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Ok this is crazy, two hdd failures in the last two weeks

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Bobnova

Senior Member
Joined
May 10, 2009
Both started throwing smart errors, the last one was failing to detect in POST as well, but didn't have any performance issues once it had detected. It was ten months old.

Now another drive that i got back as an RMA return for a drive i bought that was dead has died after a month or three, throwing a different smart error and loosing a bunch of data.

This latest failure came shortly after some attempts at serious overclocking that involved an awful lot of crashing in windows, so i assumed that was what happened to the data until i discovered that it doesn't pass smart quick tests.
Now i'm wondering what's going on!
Is it possible to kill a hard drive via overclocking? Seems like probably not to me, but what do i know?
 

dejo

Senior Moment Senior Member
Joined
Nov 11, 2001
alright Bob, you cant volt mod a hard drive, thats what happens to them when you do.

sorry to hear, I had one of mine fall out of a 3 drive raid0 but was ok. just checked for errors and running fine now as a single drive.
 
OP
Bobnova

Bobnova

Senior Member
Joined
May 10, 2009
It's not like i was trying to put 256mb more cache on it! Only 128!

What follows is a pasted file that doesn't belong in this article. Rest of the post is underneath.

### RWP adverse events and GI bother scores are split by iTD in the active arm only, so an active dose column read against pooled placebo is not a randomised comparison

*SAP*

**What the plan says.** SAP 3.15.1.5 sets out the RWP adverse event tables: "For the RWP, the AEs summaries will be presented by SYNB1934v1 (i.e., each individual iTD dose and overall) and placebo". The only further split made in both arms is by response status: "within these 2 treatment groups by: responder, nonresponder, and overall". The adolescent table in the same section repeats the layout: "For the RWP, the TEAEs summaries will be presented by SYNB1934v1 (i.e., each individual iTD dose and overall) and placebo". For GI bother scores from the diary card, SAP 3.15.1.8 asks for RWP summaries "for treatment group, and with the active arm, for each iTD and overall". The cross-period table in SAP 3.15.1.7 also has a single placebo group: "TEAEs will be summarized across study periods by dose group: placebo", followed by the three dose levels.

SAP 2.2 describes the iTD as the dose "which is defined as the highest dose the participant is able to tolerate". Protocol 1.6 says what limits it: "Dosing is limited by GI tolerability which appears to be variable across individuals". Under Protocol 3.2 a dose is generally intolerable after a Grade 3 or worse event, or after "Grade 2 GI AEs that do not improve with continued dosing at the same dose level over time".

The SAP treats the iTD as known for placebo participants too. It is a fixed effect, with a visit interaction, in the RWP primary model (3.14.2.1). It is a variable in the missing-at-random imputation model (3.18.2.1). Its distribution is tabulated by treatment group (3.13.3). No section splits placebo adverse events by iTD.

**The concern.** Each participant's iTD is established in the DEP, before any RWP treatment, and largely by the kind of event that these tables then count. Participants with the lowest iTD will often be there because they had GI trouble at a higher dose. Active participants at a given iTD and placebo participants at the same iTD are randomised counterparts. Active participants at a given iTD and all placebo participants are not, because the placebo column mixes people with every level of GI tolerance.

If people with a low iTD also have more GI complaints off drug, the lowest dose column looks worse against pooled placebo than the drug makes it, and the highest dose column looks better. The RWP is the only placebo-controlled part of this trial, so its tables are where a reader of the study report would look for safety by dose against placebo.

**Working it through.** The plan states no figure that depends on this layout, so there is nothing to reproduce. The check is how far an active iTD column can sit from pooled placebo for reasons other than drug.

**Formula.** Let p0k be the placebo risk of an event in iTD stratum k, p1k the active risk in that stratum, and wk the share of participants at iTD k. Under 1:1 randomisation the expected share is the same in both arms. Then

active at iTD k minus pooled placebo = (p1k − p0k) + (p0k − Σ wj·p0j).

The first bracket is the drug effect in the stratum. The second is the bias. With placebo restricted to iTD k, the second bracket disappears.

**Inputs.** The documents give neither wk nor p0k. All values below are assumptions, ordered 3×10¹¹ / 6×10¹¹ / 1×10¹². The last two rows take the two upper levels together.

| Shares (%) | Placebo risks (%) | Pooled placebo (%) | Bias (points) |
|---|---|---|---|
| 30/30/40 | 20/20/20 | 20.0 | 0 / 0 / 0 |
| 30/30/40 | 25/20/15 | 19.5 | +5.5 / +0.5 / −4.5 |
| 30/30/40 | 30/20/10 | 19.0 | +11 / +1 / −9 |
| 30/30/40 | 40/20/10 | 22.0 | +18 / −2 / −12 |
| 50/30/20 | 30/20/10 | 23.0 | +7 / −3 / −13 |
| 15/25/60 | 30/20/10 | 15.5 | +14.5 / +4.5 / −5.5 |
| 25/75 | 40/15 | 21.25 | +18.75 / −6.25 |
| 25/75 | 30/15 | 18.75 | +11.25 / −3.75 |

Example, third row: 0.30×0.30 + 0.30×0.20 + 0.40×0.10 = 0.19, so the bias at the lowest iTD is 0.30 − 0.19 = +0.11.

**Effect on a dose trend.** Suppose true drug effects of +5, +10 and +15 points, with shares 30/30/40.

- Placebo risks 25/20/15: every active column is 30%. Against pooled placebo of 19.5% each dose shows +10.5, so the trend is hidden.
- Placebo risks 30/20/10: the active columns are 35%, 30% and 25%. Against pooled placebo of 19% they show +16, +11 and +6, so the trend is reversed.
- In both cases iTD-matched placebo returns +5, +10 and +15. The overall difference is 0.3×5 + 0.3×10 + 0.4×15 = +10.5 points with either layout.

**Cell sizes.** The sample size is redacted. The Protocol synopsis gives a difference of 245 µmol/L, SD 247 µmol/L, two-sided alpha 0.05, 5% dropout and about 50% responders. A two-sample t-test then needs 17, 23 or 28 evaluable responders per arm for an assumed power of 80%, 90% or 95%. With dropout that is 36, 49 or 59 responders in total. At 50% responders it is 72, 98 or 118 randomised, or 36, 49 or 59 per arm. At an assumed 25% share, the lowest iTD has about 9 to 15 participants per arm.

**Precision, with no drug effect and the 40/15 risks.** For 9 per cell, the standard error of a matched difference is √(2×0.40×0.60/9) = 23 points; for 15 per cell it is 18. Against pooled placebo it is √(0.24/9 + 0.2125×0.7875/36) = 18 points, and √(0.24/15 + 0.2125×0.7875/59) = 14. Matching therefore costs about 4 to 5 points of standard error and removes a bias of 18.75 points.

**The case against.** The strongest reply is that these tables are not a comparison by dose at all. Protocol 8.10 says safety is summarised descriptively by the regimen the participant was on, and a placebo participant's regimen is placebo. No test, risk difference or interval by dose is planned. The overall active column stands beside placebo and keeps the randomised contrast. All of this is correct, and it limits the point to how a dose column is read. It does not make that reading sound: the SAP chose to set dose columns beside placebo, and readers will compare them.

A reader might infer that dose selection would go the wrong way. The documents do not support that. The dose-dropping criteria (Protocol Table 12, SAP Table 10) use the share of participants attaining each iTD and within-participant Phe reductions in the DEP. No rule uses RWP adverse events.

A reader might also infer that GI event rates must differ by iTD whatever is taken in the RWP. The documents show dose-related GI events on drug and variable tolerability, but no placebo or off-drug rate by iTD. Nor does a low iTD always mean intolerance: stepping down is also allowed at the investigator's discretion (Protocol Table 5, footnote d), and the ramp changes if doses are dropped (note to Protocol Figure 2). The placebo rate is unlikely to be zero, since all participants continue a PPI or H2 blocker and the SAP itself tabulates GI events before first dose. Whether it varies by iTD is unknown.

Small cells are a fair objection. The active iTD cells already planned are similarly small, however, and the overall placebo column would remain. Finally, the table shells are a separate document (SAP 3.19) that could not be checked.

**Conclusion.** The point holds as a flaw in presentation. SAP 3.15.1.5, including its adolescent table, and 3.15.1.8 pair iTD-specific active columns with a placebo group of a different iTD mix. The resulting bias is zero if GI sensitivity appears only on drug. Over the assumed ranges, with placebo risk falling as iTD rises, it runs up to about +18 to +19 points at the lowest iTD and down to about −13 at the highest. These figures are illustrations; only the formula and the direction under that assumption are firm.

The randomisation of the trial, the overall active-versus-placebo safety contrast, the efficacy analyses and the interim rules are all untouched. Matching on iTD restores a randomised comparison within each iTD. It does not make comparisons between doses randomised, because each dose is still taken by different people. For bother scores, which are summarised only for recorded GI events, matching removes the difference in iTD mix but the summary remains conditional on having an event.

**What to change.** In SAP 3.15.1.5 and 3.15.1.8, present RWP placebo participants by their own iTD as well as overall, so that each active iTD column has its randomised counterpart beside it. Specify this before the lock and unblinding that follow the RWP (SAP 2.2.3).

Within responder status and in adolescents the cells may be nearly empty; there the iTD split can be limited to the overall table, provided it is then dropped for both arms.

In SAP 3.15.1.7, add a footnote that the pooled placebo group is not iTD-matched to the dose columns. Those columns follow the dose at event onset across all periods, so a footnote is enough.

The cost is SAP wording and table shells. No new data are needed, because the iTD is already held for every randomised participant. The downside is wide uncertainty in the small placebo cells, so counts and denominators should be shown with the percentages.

Doing a full sector check now, though mostly just to asses my chances of getting my linux install off it intact. This explains why things have been behaving strangely recently (crashes to a solid white screen with sound hang in the .25 second loop flavor).
 

solstice

Member
Joined
Dec 6, 2008
There was a harddisk study done with Google server farm and other server farm out there. There was a correlation study done with one drive failure and second drive over time in weeks. There is correlation of the failure within weeks of first drive failure.

This basically means that the failure of disk are not random and cause by enviornmental conditions.

My feeling is that your haddisk is experiencing some heat related problem or electrical over stress. The EOS can occur because your PSU is heavily loaded and eventually damage the drive through 12V/5V line.

What you should be checks are the temp sensor in the harddisk and monitor voltage.
 
OP
Bobnova

Bobnova

Senior Member
Joined
May 10, 2009
Been running at 30-35*c at most, PSU should have plenty of extra juice.
Can ramping up the PCIe speed actually damage hard drives? I've been assuming it was simply a data issue.
 
OP
Bobnova

Bobnova

Senior Member
Joined
May 10, 2009
Usually the voltage drops, but sometimes if you have a BIG load on 12v and very little on 5v/3.3v the 5v and 3.3v will go over voltage.

If you overload it further, good ones shut down, bad ones go BAM and fry things.